Friday Book Whimsy: The Unquiet Grave

The best thing about most of author Sharyn McCrumb’s books are the ghosts. They’re never scary or murderous. They’re not generally out to do anyone harm. The ghosts are just a part of Appalachian mythology. Like Cole in The Sixth Sense, Nora Bonesteel, featured in many of the books in McCrumb’s Ballad series, sees dead people. She has the sight.

Nora Bonesteel is not in McCrumb’s newest offering, The Unquiet Grave, but a ghost does play a key role. The book, unbelievably enough, is based on a true story in which an accused murderer is brought to trial based on evidence supplied by a ghost. The Greenbriar ghost, to be exact. The murder took place in West Virginia in 1897.

The reader first meets James P.D. Gardner, an African-American lawyer who has been confined to a segregated insane asylum since attempting suicide following the death of his wife. He begins to be treated by Dr. James Boozer, who is trying out the newfangled practice of treating mental illness by conversation rather than lobotomy or electric shock treatment. In the course of their conversation, which is woven in and out of the novel, we learn that Gardner was involved as an attorney in the Greenbriar murder case. The story is told through these conversations.

Back in 1897, beautiful and willful Zona Heaster marries Erasmus Trout Shue, a blacksmith who has been married twice before. His second wife died under mysterious circumstances. It isn’t long before Zona’s family starts to notice that things aren’t as they should be in the Shue marriage. Zona rarely sees her family, she is skin and bones, and she is isolated from the entire community. Within a short period of time, she dies from a fall down the steps. The fall is determined to be an accident.

Zona’s mother Mary Jane is suspicious from the get go. Though not a bit superstitious and deeply religious, she claims to see the ghost of her daughter, who tells her that she was murdered by her husband Trout Shue. Despite Mary Jane’s husband’s misgivings, Mary Jane pleas her case to the county prosecutor, who agrees to have the body exhumed. Upon examination, the doctor determines that Zona was indeed killed, likely by being strangled and then pushed down the stairs. Unlikely though it would seem, Mary Jane manages to convince him to bring the case to trial. Even more unlikely, Shue is found guilty.

All of the above characters are apparently real, and the case is genuine.

While The Unquiet Grave is nowhere near the best McCrumb novel, the story was fascinating nevertheless. The book is relatively short and the ending was extremely unexpected (and unable to be verified in any way as fact). It satisfied this reader. I also enjoyed learning the story through the conversations of a very interesting character, Mr. Gardner. It was a clever story-telling technique on McCrumb’s part.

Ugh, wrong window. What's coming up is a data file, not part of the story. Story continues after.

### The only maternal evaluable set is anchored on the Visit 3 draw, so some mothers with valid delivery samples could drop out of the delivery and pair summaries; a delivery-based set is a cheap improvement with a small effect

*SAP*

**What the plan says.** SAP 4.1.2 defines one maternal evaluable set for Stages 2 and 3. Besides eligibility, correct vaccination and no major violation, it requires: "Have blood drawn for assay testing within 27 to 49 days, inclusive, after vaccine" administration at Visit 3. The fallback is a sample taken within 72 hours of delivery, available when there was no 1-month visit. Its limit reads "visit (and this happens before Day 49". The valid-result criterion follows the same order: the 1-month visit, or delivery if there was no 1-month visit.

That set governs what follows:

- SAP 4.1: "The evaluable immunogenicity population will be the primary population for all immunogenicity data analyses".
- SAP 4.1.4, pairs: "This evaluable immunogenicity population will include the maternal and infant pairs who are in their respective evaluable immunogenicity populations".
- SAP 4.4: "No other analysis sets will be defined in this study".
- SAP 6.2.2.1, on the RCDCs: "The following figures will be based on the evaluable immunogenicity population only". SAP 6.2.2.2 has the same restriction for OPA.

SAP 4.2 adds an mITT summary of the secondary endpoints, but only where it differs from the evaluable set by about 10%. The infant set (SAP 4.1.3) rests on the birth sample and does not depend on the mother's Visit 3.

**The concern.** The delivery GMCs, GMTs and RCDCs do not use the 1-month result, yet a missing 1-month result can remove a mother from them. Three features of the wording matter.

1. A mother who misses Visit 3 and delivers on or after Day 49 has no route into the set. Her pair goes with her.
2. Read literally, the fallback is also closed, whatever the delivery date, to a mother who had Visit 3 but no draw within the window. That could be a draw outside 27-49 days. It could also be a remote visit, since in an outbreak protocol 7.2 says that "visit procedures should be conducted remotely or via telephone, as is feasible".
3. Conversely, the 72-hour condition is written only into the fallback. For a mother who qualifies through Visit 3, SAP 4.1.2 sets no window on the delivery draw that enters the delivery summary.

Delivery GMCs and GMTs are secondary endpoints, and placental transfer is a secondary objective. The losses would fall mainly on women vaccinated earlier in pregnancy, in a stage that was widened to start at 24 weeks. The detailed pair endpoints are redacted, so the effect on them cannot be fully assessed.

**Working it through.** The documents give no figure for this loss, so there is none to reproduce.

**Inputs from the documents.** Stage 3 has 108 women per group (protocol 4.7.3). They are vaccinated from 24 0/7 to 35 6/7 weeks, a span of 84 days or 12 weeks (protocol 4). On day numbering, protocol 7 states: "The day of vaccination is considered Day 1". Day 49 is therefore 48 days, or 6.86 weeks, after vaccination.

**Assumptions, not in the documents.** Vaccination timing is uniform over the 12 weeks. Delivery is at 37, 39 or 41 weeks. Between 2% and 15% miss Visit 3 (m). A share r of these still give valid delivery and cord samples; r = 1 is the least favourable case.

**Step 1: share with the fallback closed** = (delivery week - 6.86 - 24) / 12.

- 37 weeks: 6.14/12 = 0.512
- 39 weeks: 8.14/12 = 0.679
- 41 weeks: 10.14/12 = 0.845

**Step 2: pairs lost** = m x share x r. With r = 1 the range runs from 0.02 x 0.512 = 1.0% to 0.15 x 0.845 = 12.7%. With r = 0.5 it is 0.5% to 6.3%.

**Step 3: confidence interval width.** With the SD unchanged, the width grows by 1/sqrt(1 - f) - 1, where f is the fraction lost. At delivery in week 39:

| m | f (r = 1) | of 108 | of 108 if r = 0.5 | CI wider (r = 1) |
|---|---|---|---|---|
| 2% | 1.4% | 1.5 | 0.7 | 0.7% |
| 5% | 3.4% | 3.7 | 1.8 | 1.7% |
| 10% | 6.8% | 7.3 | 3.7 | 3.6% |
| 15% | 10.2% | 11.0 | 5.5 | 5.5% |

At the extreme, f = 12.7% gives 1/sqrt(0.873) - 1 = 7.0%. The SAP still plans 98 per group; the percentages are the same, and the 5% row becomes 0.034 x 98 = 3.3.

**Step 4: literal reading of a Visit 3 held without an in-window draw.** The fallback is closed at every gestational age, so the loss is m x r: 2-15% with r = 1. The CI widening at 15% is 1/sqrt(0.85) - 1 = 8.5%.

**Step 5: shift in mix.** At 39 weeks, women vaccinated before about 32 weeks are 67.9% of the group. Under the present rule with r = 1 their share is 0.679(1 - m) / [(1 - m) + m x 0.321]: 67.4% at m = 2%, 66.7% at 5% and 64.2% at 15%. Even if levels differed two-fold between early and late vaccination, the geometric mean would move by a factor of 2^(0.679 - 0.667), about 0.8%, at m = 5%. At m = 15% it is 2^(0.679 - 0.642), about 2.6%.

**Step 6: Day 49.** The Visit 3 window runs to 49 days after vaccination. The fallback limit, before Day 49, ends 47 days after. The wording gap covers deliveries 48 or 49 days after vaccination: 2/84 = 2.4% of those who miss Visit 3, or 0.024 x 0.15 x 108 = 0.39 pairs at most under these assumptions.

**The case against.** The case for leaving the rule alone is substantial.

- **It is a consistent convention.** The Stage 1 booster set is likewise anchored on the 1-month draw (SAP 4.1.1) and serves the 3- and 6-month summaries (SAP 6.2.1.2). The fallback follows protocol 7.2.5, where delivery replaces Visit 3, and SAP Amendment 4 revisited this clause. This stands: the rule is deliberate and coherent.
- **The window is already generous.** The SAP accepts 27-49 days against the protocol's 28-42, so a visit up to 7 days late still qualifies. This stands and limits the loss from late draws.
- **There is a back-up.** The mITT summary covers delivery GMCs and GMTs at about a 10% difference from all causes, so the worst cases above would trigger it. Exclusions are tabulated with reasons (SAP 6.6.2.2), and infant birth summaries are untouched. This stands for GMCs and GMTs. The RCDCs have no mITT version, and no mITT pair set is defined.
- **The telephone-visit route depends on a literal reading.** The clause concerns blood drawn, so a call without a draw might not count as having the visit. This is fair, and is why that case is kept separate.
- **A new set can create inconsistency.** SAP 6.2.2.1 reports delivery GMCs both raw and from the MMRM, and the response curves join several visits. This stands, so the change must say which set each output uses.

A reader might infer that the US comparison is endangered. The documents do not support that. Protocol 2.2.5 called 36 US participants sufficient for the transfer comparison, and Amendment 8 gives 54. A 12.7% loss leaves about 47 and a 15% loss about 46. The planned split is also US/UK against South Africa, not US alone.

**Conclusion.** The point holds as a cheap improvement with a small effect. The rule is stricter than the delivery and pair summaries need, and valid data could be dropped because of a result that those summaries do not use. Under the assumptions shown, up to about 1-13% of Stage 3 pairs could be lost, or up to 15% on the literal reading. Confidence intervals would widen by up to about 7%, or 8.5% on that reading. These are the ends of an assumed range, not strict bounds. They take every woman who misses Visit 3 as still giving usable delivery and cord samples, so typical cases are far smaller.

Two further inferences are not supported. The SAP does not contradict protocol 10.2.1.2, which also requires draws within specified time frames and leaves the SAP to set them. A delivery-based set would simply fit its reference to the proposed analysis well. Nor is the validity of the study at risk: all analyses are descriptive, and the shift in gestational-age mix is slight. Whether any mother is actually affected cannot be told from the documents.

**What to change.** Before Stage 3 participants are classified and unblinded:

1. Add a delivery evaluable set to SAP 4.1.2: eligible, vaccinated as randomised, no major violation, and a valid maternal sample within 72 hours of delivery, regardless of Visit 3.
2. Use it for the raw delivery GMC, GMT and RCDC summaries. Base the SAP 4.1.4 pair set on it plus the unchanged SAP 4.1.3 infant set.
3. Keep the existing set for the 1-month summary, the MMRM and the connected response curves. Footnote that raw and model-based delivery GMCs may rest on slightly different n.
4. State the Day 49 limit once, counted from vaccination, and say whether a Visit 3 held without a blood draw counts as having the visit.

The Unquiet Grave is not a scary ghost story. Instead, it’s more of a history lesson.  The Unquiet Grave is not part of McCrumb’s Ballad series, a series, by the way, I highly recommend.

Here is a link to the book.

Friday Book Whimsy: Magpie Murders

Magpie Murders, by author Anthony Horowitz, is a refreshing break from many mystery novels with predictable plots and authors that try just a bit too hard to give the reader a surprise ending. Horowitz is the creator and writer of one of my favorite British television crime dramas Foyle’s War, so I was very excited to see what he had up his sleeve with the unusual format of this novel.

Magpie Murders actually gives the readers two separate mysteries to ponder – a mystery within a mystery, so to speak.

Editor Susan Ryeland is given a copy of the manuscript of author Alan Conway’s latest novel featuring his famed detective Atticus Pund. Pund is very much like Agatha Christie’s famed detective Hercule Poirot, spending his time solving mysteries in little English villages, providing his readers with hints and red herrings galore. Since Ryeland has been Conway’s editor from the get-go, she is used to his formula; however, the more she reads, the more she thinks Conway is giving the reader a mystery within a mystery.

She continues to read, but just as Pund is getting ready to gather the suspects together to identify the killer, the story stops. Whaaaaat? The last chapter is missing. Why did Alan Conway not finish the book, but turn it in to his editor anyway shortly before he commits suicide?

Despite being ordered by her boss to leave it well enough alone, Ryeland begins trying to figure out why Conway would end the story in this manner. As you follow along with Ryeland, can you figure out what’s going on?

What I liked best about this book is that in the first chapter, Ryeland sits down with a cup of tea and hours of time and begins to read the manuscript. And then the book is presented to the readers of Magpie Murders just as Ryeland is reading it. And the Pund novel is a fun romp, very reminiscent of Agatha Christie. Manor houses, murders, mysterious guests. If that had been the entire book, I would still be giving it a good review.

But it isn’t. Because suddenly, the book ends, and the second mystery begins. It was so much fun (if you can call murder and suicide fun).

This really is a must-read for lovers of good mysteries with challenging endings, and definitely a must-read for Agatha Christie fans. As for me, I’m on the lookout for other books by this author.

Here is a link to the book.